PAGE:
When Do You Stop One Abuse, And Can You Stop An Abuser?

Last month, Liv Tyler pulled over to check on the welfare of a child she saw being yelled at and got in a argument. NY Times writer Spence Halperin had the same thing happen to him on the subway.

He was standing on the train when he saw this:

A young woman, maybe 18, was standing against the opposite door. She slapped her daughter, who looked to be about 4. I looked away. Then she hit the child again. And again, and again.
(...)
She had a friend with her, perhaps 16. And when the child cried, the friend hit her, too. Five smacks now and counting - from two people.

This was all very public. People were watching them and I was watching the people while also watching the hitting. Someone, please, say something.

Hits 6, 7, 8. Harder.

On a subway full of people, Halperin (a self-described "54-year-old white Jewish guy") was watching a much-younger African-American woman abuse a child, and was hoping that someone, anyone would stop her.

But they didn't. So he did.

"Stop hitting that child!"

Who said that? Stepping toward her, I took a dive off a sky-high cliff - and there was no way back.

"Who are you to tell me not to hit my kid? She's my kid!"

"Don't hit that child again or I will call the police!"

"I will hit my child if I want. I know how to hit my child. Go ahead and call the police!"

Since the confrontation halted the abuse, Halperin ended the confrontation, comforted to see an older, African-American woman start a quieter conversation with the mother.

A woman sitting nearest to the young mother started a quieter conversation with her. I could not hear the entire thing, but it was clear that this woman, in her 50s, was counseling her on how to handle an unruly child without hitting.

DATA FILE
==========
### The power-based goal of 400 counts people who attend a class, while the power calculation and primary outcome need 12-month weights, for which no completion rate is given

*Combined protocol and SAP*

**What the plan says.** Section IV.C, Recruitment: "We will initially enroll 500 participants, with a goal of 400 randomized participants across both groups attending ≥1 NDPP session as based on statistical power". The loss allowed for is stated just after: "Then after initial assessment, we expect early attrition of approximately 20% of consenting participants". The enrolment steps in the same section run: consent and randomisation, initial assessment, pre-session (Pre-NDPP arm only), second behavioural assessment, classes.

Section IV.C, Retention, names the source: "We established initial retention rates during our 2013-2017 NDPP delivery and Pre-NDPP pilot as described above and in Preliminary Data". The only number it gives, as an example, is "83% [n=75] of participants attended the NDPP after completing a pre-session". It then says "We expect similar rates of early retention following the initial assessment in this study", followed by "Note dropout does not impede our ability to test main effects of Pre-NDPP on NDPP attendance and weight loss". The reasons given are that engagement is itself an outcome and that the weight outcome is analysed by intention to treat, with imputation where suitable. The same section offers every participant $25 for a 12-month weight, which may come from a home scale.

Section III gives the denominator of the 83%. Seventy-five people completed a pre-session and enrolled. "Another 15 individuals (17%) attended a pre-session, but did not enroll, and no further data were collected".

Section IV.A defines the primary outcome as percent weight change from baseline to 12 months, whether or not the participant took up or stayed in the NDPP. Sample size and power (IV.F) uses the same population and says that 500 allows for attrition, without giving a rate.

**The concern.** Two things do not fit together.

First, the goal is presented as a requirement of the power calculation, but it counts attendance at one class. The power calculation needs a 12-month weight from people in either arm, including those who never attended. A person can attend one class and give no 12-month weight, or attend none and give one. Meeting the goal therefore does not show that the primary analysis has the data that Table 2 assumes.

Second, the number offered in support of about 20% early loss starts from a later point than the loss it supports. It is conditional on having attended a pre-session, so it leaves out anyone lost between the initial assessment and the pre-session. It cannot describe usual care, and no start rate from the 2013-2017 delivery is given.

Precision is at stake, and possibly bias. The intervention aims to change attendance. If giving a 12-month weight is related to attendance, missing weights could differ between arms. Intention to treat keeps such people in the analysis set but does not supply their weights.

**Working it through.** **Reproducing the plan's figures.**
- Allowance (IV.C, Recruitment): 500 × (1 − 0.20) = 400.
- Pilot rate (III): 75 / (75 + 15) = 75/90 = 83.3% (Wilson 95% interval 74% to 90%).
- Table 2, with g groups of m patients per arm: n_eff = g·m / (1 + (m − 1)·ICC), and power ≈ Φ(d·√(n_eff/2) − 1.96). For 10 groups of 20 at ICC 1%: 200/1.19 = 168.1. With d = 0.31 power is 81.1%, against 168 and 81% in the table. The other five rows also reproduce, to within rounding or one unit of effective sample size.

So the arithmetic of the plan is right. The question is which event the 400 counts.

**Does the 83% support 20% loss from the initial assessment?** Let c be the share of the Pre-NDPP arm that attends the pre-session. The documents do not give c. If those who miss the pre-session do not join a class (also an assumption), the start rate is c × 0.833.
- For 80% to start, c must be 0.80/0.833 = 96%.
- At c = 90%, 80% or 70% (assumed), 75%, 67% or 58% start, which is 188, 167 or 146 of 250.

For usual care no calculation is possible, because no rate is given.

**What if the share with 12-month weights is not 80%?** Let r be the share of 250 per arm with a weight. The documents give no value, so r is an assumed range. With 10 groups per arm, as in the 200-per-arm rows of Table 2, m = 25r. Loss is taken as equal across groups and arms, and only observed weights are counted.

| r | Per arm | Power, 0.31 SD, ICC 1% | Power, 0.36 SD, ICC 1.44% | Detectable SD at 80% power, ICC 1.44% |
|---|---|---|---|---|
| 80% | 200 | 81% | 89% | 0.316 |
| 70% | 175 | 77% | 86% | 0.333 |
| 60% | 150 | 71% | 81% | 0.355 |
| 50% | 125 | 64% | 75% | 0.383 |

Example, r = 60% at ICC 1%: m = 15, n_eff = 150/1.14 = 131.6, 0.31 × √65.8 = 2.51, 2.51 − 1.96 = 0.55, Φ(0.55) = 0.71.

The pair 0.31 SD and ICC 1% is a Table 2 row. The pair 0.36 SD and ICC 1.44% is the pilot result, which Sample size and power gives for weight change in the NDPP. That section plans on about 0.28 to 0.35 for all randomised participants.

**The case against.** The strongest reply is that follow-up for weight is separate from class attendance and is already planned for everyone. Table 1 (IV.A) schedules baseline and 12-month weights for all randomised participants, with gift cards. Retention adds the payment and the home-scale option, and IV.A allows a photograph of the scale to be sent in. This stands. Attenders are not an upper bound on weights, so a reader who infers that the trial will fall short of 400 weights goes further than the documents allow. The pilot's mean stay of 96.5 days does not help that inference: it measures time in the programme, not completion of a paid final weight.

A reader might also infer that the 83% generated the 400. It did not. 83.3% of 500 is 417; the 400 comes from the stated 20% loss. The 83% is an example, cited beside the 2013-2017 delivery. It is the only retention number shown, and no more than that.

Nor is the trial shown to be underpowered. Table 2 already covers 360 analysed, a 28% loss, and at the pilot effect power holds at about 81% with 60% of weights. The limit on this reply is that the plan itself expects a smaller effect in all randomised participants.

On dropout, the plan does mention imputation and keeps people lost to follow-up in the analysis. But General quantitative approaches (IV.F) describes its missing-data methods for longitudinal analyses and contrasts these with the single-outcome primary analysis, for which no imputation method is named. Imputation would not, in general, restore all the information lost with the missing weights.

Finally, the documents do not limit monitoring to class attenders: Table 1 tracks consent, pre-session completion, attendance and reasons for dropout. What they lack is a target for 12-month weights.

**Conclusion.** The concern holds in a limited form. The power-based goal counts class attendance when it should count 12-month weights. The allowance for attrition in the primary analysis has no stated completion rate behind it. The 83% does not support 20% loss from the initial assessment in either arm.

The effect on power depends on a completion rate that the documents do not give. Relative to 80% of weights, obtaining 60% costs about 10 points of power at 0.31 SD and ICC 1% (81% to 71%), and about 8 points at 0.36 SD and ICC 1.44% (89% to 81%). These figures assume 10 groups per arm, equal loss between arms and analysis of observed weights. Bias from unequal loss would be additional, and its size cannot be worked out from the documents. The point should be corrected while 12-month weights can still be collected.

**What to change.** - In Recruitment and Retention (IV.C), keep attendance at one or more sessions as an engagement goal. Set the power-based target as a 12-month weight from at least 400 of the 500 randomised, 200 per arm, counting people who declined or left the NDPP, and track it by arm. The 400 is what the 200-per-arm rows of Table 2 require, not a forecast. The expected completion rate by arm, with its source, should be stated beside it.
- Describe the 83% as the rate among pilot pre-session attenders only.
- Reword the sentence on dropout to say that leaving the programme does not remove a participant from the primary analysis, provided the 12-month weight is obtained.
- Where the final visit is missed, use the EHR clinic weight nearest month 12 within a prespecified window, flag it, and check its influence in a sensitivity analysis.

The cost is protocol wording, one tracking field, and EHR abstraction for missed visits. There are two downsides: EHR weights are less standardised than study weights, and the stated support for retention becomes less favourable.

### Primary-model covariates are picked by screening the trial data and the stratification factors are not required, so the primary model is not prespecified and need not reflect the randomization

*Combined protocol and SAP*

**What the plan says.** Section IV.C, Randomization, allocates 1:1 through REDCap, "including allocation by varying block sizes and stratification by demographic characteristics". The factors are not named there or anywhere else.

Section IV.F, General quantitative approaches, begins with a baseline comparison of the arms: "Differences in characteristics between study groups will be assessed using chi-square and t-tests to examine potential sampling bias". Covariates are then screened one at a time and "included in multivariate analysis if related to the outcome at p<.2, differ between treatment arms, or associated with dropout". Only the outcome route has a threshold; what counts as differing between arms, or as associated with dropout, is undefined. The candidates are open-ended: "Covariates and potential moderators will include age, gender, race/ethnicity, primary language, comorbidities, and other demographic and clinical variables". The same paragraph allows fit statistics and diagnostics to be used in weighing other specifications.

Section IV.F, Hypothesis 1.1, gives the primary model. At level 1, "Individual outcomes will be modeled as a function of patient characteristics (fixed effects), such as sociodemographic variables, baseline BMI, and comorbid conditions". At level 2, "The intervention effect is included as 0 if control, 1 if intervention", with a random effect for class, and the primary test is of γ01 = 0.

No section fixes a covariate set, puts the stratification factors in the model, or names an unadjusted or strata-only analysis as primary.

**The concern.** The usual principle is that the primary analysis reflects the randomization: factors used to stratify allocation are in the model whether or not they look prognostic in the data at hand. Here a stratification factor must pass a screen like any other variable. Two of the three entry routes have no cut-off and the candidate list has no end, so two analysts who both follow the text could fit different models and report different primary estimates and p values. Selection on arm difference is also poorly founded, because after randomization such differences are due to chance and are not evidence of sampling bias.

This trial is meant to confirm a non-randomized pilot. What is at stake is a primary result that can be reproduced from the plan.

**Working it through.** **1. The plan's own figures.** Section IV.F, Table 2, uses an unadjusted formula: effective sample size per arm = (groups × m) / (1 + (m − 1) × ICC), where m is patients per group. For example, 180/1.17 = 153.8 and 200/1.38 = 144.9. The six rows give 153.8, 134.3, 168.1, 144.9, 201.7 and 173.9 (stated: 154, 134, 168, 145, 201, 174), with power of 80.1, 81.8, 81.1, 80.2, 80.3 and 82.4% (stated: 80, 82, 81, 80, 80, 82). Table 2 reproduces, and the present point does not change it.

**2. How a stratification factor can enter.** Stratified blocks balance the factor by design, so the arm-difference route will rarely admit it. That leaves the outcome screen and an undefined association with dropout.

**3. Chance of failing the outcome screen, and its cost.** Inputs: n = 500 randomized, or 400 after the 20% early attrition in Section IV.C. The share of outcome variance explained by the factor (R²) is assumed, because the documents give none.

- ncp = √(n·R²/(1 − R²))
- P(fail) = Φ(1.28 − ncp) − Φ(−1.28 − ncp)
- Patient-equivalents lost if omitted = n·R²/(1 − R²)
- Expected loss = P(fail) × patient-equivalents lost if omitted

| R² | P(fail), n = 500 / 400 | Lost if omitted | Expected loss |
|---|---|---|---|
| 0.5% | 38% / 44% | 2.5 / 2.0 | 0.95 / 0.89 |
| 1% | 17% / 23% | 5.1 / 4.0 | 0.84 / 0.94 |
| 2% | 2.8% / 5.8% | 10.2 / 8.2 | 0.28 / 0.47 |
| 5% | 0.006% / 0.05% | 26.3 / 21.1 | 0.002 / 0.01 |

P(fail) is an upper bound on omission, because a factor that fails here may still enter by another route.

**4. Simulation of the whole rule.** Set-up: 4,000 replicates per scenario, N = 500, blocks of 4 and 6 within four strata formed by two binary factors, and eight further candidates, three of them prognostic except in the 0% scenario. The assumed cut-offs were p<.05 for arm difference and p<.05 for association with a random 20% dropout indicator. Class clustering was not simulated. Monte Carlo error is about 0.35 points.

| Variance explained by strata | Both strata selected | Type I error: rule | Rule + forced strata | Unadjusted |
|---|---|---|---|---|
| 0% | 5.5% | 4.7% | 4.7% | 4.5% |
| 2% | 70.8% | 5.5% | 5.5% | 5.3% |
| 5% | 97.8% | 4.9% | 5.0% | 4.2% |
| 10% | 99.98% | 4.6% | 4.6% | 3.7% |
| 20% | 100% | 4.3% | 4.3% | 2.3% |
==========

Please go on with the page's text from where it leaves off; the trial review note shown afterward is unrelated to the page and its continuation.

"You don't know me," the younger woman said to the older one. "You don't know my child."

Although the woman's posture might have just been public defensiveness and bravado brought on by being corrected by older people in public, it certainly doesn't seem like she knew there was anything wrong with her behavior — but neither Halperin, the woman or the two other dudes who congratulated him for saying something contacted the police.

Most people — those on the street as Liv Tyler drove by (not to mention the paparazzos who took the shots) and those in the subway car with Halperin — don't want to get involved. They don't want to be yelled at, humiliated in public, to confront issues that, too often, fit within stereotyped roles. Halperin expresses discomfort at the racial politics of the situation, but what about the issue of their difference in age? Other questions:. How far do you go to stop a child abuse you're forced to witness in public? And when do you get the cops involved?

Complaint Box | Defending a Child [NY Times]

Related: Liv Tyler Rushes To Help A Troubled Baby! [Celebuzz]